In real life, working on a farm can be a drag, especially when it involves feeding animals and weeding plants. But what if you took your tools to new, intergalactic pastures full of cranky aliens, colorful environments, and spickens? As shown by Astro Ranch, it is definitely an improvement.
In Astro Ranch, you grow crops and raise mutant animals as you build up your space farm. You must also fend off pests, water your plants, and buy feed for your livestock. It’s quite simple, and after a decent tutorial that goes over many of the core gameplay mechanics, you should be mass-producing in no time.
Eventually, the farming aspect does start to get dull, as it lacks a lot of variety. The tedious task of constantly running back and forth to your storehouse and the shop due to your small portable inventory was something that could have been improved upon, as it often left our crops diseased and dead. Watching space creatures grow over time is fun for a while, but also eventually suffers from the same repetition.
Beyond selling animals and crops, you can partake in other activities, like gold panning and fishing. We particularly enjoyed the latter, which plays much like Flick Fishing in that you flick the device to cast and, once you get a bite, wheel in carefully so the line won’t snap.
Do you have any twos?
Astro Ranch really shines in its cute and silly personality. The bright environment, pink cobblestone walkway, and stars growing on trees made us want to return to the ranch often. Some of the NPC characters don’t have the nicest dialogue, but then again, one might expect aliens to be disdainful of humans.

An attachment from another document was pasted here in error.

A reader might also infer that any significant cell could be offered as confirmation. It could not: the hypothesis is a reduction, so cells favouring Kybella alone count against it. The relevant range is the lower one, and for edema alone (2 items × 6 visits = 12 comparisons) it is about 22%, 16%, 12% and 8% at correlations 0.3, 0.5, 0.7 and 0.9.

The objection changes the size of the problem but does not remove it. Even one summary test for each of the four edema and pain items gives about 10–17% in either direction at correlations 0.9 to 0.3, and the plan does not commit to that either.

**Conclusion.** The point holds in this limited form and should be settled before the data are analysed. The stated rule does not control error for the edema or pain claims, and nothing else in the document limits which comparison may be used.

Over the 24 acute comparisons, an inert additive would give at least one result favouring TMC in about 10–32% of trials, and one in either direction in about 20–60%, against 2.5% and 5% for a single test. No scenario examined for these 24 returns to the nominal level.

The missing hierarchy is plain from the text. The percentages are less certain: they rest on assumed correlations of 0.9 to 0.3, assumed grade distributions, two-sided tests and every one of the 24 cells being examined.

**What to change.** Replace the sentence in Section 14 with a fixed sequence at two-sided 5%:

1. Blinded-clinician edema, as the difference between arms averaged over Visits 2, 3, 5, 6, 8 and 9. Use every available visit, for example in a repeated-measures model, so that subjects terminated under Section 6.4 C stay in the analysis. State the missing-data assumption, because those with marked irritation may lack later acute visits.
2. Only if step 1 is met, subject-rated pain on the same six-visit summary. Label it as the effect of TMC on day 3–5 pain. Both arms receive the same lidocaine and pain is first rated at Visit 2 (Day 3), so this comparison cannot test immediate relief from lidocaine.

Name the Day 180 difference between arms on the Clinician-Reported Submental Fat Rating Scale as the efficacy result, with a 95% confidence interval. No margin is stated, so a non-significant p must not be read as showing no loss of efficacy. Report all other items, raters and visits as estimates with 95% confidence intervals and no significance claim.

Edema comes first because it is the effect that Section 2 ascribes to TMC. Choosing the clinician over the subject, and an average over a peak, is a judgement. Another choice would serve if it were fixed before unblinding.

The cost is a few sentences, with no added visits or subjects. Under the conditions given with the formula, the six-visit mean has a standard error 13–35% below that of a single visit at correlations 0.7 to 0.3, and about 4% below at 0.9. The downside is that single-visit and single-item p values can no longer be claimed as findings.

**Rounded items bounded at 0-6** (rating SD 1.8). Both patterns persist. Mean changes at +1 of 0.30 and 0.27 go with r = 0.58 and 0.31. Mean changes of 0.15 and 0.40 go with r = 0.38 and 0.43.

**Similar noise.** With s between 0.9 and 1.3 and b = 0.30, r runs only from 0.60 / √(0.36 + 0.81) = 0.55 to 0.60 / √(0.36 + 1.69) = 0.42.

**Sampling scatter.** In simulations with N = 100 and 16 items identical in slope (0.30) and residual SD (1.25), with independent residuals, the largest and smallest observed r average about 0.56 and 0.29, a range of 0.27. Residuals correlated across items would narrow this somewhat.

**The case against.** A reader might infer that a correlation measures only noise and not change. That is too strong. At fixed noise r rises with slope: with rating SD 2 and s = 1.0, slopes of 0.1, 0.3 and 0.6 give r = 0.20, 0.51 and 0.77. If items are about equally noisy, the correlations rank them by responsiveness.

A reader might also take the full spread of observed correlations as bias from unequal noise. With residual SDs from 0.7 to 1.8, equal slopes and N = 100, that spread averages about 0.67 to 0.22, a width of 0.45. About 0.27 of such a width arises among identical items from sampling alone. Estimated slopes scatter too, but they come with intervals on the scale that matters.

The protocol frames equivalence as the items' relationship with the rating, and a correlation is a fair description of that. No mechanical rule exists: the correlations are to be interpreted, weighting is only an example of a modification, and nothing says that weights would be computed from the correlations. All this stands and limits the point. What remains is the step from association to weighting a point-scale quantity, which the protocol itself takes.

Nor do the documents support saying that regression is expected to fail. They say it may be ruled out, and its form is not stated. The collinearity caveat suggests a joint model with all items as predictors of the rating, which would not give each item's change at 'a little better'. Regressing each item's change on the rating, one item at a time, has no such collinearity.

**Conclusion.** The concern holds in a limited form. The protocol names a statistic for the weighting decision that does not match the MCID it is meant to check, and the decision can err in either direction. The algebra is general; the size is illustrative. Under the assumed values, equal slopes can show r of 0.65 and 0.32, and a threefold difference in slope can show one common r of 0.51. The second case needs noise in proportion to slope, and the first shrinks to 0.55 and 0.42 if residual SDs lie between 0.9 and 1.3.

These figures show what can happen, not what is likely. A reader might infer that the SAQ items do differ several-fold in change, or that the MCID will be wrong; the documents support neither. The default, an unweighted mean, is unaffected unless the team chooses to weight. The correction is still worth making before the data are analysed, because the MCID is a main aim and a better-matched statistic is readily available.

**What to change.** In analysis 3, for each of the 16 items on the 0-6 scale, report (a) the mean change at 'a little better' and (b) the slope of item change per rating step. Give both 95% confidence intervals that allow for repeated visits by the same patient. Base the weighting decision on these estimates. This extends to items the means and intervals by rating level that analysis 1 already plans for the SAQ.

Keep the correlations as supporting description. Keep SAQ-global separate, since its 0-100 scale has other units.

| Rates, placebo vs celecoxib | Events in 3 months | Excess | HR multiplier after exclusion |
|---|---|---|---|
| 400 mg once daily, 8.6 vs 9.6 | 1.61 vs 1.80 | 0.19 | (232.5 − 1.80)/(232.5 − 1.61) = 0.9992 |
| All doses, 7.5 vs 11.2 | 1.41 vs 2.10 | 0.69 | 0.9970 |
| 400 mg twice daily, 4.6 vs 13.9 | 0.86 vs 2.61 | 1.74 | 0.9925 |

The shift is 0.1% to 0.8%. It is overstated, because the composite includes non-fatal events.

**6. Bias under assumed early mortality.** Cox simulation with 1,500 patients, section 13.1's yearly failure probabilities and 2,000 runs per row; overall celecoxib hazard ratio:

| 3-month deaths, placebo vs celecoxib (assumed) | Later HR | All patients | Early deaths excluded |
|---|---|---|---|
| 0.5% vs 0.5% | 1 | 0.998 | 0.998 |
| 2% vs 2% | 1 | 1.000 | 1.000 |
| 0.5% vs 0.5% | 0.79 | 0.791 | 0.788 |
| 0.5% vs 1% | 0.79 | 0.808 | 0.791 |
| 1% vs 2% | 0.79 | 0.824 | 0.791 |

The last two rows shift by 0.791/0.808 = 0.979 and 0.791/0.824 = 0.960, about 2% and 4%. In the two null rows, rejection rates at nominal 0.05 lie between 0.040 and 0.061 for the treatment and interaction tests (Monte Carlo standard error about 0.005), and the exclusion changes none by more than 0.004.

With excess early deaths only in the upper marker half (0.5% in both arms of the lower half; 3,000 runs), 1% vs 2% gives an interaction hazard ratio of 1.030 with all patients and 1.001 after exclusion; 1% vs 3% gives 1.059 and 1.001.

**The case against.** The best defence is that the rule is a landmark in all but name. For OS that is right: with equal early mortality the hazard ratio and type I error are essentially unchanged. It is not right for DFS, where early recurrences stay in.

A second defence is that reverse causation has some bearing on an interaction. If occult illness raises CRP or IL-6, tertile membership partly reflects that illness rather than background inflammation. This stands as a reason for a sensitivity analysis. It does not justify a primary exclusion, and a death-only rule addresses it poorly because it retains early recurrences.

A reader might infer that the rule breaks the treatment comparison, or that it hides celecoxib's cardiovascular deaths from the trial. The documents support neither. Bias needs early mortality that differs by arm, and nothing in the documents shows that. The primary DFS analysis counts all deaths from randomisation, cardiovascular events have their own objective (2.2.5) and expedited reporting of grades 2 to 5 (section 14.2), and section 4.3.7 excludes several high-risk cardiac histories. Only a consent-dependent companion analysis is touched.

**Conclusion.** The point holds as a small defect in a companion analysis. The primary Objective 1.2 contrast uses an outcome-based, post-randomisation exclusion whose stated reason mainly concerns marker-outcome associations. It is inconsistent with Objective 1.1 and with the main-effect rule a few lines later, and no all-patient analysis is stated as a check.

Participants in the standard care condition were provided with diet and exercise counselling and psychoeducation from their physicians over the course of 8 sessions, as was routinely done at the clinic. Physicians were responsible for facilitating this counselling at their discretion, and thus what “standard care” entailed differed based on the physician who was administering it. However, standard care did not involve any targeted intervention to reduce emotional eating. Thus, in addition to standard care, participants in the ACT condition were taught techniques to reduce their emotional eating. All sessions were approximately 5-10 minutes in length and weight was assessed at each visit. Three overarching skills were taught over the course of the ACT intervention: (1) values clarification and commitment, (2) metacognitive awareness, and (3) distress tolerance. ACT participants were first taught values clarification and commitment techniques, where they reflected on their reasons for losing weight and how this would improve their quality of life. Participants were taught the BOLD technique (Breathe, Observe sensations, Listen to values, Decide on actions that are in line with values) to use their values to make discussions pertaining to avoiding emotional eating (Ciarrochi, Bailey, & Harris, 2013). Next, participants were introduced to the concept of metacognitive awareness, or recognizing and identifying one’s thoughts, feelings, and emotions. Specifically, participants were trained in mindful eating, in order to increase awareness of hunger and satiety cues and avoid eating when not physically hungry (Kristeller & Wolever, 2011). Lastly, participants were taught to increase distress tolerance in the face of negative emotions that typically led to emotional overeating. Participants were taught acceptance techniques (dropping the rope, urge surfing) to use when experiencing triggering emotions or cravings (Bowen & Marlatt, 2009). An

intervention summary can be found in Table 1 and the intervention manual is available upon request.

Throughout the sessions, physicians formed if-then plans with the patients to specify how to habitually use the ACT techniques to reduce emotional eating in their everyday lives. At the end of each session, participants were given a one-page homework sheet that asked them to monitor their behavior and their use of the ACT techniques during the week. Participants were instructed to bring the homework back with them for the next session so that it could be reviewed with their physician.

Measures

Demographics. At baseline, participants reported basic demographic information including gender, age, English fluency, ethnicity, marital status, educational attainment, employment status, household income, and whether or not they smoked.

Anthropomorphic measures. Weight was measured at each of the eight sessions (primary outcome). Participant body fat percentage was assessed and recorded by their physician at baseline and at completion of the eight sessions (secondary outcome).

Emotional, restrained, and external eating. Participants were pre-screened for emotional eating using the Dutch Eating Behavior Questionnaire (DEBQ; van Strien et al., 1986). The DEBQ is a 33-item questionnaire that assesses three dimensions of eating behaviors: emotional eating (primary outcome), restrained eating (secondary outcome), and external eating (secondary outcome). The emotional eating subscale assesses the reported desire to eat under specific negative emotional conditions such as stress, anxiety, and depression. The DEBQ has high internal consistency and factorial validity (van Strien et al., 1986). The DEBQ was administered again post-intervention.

One of the features that make many economy management games such a hit is the social aspect, but Astro Ranch doesn’t really deliver on this front. The only interaction is in submitting high scores and sending in-game mail to other players in a system similar to that of Animal Crossing. When trying to access many of the current Scoreloop features, such as your username, the game crashes.
The only place to find livestock like this on Earth is by nuclear power plants.
The touch-based controls can also be hit-or-miss. Sometimes, the advertised “tap where you want to move” method is rendered unusable due to the lack of decent character movement AI. Instead of finding a way around a gate or river, your character only wants to move straight forward. This can be remedied with tap-and-hold movement, but it’s hardly an ideal fix.
The DLC is well-implemented in Astro Ranch, offering optional aesthetic perks such as new home furnishings and clothing, as well as money for those looking to get ahead quickly. No other customization features can be bought in the game, which is a slight letdown.
If you enjoy the idea of running things day-to-day on the farm, but have felt it needed some mutated animals, Astro Ranch is your game. Wannabe space farmers will probably dig this title despite some flaws.